The successful ANC-led struggle against apartheid in South Africa is a good example. At its most effective, this movement included a primary reliance on popular unarmed civil resistance, both domestically and internationally. At the same time, it included a small and disciplined armed military force that harassed South African troops occasionally, but mostly engaged in industrial sabotage. Today, some ANC organizers admit that the violent component of their movement did not make a meaningful contribution to its success and was at times even counter-productive. This was still not enough of a problem to keep the anti-apartheid movement from succeeding.
More importantly, though, Bill’s claim can be disempowering to any inexperienced activists who believe him. If you think a movement can only be successful if it is “totally nonviolent,” you are likely to give up whenever there is a riot, or angry protesters engage in street fights with police, or a small sector of the movement organizes an ongoing violent flank. Any movement violence ends any chance of success, right? Therefore, if you can’t control every single person in a movement, success is hopeless. You might as well give up. This unrealistic attitude is very likely to reduce a movement’s success!
To be as effective as we can be, we need to stay in the game even when we face power-holder repression or when people sympathetic to our movement, or agents provocateurs, engage in political violence. I think Gene Sharp deals with this challenge better than Moyer in his book “From Dictatorship to Democracy,” where he argues that limited violence within in a movement should not be reason to abandon nonviolent political defiance. Instead, it is “necessary to separate the violent action as far as possible from the nonviolent action. This should be done in terms of geography, population groups, timing and issues. Otherwise, the violence could have a disastrous effect on the potentially much more powerful and successful use of political defiance.”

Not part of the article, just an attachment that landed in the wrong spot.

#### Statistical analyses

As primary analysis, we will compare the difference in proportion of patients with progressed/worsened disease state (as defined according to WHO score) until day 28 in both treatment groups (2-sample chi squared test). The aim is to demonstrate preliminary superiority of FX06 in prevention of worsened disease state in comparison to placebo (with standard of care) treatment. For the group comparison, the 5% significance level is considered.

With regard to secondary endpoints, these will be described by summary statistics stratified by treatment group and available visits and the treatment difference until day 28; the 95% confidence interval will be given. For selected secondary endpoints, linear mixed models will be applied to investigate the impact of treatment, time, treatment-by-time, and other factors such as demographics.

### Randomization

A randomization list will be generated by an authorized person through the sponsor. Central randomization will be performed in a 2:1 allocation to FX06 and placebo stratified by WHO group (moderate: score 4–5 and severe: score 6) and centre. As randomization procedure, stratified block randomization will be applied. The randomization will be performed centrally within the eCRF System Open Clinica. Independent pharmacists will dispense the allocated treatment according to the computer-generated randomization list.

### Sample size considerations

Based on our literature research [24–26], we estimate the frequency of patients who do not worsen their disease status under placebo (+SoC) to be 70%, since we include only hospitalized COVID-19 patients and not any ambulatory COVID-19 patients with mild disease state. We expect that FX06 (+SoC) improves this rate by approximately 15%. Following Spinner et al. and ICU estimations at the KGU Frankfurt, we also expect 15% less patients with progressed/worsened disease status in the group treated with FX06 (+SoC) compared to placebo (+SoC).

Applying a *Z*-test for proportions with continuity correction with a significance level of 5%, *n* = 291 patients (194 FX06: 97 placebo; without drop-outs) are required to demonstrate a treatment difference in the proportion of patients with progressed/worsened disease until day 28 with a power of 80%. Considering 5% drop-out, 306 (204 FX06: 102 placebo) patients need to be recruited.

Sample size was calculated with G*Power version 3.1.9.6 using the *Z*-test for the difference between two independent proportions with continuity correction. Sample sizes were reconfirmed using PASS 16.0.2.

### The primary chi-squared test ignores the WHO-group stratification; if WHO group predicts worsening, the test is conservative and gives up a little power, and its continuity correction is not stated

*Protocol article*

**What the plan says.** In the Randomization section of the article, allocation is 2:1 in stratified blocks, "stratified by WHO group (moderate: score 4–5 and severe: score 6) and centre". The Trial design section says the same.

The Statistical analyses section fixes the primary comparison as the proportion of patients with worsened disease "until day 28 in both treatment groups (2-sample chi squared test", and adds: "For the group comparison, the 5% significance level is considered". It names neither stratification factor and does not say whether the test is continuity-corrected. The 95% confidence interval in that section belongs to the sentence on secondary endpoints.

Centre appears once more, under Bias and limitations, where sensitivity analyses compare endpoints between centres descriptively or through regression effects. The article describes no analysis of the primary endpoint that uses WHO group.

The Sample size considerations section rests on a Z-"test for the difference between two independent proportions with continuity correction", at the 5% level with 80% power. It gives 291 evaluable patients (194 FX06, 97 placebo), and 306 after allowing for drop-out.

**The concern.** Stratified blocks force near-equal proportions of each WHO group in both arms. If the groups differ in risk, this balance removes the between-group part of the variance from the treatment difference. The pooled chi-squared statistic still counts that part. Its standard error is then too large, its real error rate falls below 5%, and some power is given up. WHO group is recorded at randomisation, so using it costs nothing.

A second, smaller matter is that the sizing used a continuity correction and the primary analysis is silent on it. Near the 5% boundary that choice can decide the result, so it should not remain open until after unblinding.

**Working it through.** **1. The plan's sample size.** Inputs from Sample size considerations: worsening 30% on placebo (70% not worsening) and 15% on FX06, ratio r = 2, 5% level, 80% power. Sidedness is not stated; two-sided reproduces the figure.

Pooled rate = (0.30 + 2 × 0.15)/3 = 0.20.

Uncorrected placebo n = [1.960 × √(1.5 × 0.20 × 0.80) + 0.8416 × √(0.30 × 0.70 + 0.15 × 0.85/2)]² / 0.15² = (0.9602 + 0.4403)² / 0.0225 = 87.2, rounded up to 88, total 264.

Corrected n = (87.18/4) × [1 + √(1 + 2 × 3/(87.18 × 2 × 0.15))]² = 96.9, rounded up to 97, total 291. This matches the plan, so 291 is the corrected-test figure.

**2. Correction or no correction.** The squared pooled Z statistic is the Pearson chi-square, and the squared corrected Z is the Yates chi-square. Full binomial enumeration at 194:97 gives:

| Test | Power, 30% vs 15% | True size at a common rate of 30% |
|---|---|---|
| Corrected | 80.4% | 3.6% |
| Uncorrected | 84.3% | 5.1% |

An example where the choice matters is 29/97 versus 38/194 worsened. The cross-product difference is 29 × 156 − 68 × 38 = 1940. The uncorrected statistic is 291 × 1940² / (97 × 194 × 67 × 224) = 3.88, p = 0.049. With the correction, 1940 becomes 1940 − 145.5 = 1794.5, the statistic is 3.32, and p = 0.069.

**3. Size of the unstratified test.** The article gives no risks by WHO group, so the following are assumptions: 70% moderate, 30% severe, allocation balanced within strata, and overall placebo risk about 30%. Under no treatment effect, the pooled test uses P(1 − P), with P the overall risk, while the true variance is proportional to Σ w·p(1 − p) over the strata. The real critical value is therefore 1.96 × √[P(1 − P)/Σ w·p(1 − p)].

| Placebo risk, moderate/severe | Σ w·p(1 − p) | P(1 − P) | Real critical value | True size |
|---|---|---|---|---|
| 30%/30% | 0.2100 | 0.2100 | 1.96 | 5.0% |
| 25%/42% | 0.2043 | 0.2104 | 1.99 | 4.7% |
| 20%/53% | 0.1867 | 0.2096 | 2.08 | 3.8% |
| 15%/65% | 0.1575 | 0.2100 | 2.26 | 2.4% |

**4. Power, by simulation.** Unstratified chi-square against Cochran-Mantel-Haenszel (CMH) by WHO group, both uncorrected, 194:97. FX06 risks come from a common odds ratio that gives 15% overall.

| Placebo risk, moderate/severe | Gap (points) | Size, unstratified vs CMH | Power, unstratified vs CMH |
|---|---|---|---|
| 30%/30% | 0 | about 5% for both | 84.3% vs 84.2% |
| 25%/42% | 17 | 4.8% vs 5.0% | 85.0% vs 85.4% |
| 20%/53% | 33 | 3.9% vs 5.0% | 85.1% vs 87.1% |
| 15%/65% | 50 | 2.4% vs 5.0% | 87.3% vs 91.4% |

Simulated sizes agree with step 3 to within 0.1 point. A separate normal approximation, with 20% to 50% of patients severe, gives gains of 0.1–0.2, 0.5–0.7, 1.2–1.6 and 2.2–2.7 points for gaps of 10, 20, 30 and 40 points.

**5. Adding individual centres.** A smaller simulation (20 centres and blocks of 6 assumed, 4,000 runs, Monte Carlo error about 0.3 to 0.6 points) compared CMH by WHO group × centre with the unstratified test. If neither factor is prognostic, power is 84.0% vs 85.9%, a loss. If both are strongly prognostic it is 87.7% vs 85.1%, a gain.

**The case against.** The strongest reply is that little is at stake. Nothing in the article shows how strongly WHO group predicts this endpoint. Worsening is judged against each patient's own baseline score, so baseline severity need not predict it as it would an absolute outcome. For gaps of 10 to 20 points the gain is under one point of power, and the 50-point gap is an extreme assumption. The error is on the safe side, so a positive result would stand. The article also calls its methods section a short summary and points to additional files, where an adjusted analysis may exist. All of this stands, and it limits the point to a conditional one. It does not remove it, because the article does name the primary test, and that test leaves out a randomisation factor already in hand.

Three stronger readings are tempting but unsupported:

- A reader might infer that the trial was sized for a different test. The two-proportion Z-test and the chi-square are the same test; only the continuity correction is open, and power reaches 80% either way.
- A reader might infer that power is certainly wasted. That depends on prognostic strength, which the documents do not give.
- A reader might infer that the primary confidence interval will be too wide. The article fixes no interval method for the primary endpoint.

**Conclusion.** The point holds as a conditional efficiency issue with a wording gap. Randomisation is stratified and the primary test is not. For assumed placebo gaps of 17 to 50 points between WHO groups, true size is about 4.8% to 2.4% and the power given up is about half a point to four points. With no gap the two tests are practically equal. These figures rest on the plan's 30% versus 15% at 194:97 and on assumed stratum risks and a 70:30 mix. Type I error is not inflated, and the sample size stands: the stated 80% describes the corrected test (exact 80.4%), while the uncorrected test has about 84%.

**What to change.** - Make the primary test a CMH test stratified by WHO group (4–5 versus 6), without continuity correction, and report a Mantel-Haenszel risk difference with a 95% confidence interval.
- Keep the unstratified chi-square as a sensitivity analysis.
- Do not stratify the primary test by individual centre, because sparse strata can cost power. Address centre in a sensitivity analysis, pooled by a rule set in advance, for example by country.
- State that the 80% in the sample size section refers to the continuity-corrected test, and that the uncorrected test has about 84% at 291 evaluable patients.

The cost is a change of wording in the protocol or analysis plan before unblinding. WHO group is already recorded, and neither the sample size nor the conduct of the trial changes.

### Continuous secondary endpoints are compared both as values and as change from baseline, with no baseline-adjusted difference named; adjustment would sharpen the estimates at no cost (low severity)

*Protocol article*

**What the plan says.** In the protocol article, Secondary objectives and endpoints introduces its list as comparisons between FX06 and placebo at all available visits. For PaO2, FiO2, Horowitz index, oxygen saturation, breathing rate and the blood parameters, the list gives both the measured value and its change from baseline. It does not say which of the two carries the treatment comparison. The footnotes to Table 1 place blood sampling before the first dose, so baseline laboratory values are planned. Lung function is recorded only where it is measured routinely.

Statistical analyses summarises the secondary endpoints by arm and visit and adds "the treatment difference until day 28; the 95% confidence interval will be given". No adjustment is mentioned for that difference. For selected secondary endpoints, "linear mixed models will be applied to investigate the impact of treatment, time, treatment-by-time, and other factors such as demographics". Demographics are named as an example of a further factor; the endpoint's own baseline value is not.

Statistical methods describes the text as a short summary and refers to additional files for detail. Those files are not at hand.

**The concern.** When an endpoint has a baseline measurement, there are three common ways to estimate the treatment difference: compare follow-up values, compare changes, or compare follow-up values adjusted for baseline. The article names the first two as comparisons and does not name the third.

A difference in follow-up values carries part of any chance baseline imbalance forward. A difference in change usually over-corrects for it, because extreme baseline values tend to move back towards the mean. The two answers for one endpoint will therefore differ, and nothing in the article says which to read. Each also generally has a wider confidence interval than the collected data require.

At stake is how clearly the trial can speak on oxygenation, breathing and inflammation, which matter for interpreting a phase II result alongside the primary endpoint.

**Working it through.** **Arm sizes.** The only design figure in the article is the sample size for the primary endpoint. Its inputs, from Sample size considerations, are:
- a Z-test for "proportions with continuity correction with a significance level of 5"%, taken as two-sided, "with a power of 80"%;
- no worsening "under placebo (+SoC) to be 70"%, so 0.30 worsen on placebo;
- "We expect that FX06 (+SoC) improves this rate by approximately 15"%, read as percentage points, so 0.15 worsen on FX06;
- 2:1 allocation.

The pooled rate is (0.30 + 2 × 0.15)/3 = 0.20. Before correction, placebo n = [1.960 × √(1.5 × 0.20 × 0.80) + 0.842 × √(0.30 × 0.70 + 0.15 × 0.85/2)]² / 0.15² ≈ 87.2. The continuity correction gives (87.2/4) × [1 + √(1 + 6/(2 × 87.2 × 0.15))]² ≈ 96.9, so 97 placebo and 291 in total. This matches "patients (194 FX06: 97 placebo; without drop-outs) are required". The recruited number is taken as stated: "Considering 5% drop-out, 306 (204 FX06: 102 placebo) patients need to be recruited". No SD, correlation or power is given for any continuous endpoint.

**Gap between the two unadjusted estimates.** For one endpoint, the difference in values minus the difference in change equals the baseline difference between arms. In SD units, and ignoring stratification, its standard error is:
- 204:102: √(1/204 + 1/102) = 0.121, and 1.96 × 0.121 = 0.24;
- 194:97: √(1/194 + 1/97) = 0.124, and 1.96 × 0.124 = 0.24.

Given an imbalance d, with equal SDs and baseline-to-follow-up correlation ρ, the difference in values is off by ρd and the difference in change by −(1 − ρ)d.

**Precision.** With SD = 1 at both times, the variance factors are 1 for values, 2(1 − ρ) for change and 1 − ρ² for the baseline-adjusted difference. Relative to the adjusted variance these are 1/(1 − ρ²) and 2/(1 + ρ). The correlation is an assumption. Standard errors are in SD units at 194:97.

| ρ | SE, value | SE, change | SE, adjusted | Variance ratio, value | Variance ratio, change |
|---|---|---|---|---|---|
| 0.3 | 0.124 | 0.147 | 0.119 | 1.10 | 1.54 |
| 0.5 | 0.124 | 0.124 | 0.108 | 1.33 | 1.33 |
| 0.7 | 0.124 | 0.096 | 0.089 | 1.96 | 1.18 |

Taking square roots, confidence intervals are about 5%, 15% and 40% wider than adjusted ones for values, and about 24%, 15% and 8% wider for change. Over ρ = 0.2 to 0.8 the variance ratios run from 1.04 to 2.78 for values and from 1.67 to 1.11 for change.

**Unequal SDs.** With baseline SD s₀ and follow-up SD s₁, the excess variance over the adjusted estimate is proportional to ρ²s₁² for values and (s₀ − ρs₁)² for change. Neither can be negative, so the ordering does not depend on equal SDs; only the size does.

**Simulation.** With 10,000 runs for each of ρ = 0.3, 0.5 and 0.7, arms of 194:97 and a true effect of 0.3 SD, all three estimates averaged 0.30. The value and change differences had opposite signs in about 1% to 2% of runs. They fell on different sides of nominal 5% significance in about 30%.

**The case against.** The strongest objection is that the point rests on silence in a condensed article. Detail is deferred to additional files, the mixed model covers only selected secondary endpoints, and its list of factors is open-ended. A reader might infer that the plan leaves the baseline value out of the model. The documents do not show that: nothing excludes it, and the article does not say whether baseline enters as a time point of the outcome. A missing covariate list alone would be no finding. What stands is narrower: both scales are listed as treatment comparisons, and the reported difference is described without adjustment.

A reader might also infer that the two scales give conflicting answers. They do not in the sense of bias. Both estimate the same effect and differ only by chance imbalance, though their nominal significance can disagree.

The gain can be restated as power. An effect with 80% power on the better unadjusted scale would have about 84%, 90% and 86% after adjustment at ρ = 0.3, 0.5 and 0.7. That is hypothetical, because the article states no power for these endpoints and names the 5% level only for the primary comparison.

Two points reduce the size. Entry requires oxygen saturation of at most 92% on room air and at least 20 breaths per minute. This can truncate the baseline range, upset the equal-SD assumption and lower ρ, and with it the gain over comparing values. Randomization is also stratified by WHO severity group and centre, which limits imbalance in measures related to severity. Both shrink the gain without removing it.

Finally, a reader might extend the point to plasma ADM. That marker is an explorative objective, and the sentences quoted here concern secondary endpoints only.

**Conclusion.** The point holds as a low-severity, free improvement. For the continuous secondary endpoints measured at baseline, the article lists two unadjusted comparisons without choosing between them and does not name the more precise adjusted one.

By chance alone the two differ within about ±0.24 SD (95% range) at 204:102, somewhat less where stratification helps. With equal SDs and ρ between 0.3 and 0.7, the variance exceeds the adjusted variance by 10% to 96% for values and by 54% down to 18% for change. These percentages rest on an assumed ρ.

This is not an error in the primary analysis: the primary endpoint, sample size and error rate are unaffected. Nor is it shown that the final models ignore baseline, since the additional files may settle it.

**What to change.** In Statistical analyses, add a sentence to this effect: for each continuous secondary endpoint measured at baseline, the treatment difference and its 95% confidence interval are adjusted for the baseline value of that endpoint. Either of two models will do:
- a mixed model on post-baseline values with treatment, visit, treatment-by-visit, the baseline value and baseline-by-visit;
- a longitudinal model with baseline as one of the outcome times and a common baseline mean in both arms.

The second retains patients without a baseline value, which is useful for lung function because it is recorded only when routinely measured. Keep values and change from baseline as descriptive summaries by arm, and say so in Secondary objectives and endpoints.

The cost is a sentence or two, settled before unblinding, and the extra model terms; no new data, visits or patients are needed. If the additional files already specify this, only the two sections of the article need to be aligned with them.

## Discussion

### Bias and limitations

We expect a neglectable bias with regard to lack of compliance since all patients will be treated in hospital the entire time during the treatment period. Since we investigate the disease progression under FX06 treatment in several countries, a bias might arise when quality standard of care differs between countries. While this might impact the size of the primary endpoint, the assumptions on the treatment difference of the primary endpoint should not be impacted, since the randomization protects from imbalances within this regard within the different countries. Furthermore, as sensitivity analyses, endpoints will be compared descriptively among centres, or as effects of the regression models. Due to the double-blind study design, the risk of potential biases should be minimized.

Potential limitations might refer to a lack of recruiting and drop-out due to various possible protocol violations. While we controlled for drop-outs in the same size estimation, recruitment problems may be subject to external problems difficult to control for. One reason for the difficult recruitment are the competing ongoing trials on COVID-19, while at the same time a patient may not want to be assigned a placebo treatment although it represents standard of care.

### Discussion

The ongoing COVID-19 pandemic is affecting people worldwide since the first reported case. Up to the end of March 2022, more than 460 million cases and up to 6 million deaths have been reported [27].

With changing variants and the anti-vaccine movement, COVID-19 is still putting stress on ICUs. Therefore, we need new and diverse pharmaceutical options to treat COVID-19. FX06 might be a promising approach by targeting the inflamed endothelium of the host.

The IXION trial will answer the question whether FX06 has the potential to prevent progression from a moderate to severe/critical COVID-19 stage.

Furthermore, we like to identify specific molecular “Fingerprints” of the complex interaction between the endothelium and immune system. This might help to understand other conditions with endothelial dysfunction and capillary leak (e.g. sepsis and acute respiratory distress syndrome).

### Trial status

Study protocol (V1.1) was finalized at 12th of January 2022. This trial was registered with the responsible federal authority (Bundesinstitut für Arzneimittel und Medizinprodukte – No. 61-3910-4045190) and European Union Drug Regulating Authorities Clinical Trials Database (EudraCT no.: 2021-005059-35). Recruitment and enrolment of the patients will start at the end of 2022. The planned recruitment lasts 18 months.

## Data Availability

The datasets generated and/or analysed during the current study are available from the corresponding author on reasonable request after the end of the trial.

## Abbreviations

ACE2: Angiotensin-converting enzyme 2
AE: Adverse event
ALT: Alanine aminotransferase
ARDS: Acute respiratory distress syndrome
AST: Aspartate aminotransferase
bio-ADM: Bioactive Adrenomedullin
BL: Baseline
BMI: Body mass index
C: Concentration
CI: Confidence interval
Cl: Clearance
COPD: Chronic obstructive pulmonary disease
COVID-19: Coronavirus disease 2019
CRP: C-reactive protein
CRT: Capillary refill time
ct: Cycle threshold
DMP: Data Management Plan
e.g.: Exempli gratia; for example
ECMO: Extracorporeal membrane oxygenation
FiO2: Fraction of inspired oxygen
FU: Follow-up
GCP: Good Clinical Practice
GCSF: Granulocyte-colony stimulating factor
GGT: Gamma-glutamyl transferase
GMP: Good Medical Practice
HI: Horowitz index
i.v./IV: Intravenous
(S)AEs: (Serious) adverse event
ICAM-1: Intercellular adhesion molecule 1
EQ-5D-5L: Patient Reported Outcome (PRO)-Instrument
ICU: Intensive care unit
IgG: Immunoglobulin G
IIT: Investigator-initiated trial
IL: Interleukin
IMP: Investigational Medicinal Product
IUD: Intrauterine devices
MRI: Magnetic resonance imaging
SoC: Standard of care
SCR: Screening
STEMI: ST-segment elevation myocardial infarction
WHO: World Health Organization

Respectfully challenging elders and mentors is worth it
About six weeks before Moyer died of cancer in 2002, he and I were sitting together on a park bench having one of our many great political discussions. That afternoon, I worked up my courage and made my case to Bill that he was being misleading and disempowering when he said that movements need to be “totally nonviolent” to succeed.
We went back and forth in an animated conversation. After a while, he paused, and then he agreed with me. He explained that he had exaggerated in his book because it is so important for a movement not to become captured by the “negative rebels” in its midst.
We ended our conversation by agreeing that the closer our civil resistance movements can get to the ideal of 100 percent nonviolent discipline, the greater the probability of success. Yet, we also agreed that exaggerating this important strategic goal by claiming that a movement must be “totally nonviolent” in order to succeed is just not a helpful way to get there.